This Forward article about Yeshivat Hadar and its attempt to lead students toward a sexual ethic based on classical Jewish texts omits one central question: What about mikveh?
Hadar Dean Rabbi Ethan Tucker says, in the piece, that he and his colleagues are trying to create a community “that discusses current sexual norms while taking rabbinic concepts of sanctity seriously — all within a gender-egalitarian environment. Necessarily, this involves wrestling with traditional texts and with members’ own lives.”
The piece opens with an anecdote about two current Hadar fellows who live together in Manhattan but, during a Hadar retreat, are forced to sleep separately because Hadar’s students (all recent college graduates) are required to sleep in gender-segregated quarters at the retreats.
The most relevant question here is how do you take rabbinic concepts of sexual sanctity seriously outside the context of marriage? Would the rules be the same as those for married couples? Should they be? If so, would it not involve setting aside part of the month for abstinence, and separating the non-sexual part of the month from the time of sexual engagement by mikveh immersion?
It’s no news flash that Americans (including Jews) are increasingly living together, and having babies, outside of marriage. This article from the Centers for Disease Control shows the progression toward more non-marital births since 2002. Just this week, on a Brooklyn bus, a young woman was chatting loudly on her cell phone with her mother while discussing what sounded like an unmarried sister with a baby.
The Forward piece reminds me of the conference for Jewish Theological Seminary rabbinical students a number of years ago that explored mikveh use. I was asked to speak about modern approaches to mikveh use (for lifecycle and other new rituals) and to speak personally about how I, as a mikvah-going liberal Jew, grapple with notions of ritual purity and impurity. The most interesting aspect of the evening came as others discussed a halachic opinion then being developed by a respected JTS professor about mikveh use for unmarried couples. The question was that if sex is going to happen outside of marriage — between straight or lesbian couples — should it be guided by the same sexual ethics that inform halachic marital sex? The professor in question later confirmed to me that he was working on the issue, but that he was not comfortable saying so on the record because of the sensitivity of the matter, and asked me not to publish anything about it then. Perhaps it’s time to give him another call.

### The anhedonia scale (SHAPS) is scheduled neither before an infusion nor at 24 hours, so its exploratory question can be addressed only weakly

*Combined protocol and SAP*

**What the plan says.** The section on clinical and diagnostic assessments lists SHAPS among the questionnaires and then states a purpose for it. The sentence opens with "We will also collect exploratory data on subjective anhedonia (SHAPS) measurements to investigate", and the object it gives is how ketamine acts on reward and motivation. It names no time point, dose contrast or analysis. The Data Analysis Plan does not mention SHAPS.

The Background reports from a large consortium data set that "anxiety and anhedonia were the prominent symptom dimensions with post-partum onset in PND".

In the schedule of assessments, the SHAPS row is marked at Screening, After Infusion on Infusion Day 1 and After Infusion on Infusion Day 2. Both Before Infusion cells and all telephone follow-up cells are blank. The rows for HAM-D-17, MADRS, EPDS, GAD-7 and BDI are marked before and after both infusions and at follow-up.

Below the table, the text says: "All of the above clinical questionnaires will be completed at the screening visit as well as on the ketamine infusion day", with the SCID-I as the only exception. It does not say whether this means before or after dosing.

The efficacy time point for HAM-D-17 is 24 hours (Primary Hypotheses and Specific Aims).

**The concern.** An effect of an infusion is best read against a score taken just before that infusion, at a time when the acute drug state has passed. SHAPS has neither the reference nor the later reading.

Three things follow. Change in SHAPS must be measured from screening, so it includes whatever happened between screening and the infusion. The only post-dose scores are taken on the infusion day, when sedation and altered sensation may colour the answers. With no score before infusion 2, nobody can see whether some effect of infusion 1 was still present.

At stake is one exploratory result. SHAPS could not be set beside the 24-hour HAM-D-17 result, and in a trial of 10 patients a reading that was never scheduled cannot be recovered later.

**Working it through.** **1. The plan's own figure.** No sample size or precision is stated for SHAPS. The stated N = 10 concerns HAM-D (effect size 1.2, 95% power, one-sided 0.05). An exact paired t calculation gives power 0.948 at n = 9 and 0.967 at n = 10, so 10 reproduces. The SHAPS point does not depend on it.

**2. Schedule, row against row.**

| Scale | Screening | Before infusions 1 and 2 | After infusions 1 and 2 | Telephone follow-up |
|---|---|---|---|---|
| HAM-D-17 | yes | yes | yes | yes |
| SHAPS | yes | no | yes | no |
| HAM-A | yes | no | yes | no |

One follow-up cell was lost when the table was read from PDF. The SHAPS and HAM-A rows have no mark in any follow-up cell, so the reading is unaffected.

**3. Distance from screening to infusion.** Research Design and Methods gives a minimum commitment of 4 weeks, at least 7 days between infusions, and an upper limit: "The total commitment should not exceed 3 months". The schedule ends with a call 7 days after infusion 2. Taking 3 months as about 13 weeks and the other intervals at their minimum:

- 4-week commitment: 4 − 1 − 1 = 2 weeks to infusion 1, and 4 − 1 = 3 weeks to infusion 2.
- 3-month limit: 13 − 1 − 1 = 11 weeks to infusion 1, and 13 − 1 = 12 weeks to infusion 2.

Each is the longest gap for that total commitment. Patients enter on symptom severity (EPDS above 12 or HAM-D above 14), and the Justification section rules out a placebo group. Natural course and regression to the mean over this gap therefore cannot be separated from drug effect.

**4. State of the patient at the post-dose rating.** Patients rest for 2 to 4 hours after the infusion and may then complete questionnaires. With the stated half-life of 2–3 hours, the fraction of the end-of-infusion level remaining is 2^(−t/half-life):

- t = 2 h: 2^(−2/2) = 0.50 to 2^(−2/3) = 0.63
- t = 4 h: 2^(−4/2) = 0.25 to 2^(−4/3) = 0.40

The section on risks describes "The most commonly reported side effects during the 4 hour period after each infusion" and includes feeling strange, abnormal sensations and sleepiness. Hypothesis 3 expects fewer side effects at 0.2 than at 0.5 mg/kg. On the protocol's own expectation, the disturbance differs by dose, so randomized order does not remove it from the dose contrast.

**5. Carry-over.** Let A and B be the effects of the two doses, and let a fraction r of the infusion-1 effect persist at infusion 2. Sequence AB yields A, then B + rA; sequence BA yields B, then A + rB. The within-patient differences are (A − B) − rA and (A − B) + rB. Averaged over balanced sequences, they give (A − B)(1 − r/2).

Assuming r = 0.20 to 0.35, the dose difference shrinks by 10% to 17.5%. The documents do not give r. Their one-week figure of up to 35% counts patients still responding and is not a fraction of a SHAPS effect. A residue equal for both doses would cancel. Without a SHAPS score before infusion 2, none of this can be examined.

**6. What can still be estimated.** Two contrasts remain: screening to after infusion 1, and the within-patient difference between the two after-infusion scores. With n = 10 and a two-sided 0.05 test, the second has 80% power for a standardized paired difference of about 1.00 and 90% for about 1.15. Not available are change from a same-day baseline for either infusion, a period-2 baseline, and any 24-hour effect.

I (along with many others) was recently polled by JTS about the potential impact of Egypt’s revolution on Israel’s security. Why, I asked, in the comments section of the online poll, was JTS spending its resources on exploring this issue, which, as important as it may be, does not seem an obvious part of the institution’s agenda? (I got no answer).
If the Conservative movement has even a marginal hope of offering something relevant to the dwindling number of its constituents, it should be putting Egypt aside and focusing on the realities of liberal Jews’ lives today.
There will be sex before marriage, there’s no question about it. The real question for the Conservative and other liberal Jewish organizations is this: What does Judaism have to say about it? And how can Jewish texts and teachings inform a Jewish sexual ethic for the 21st century?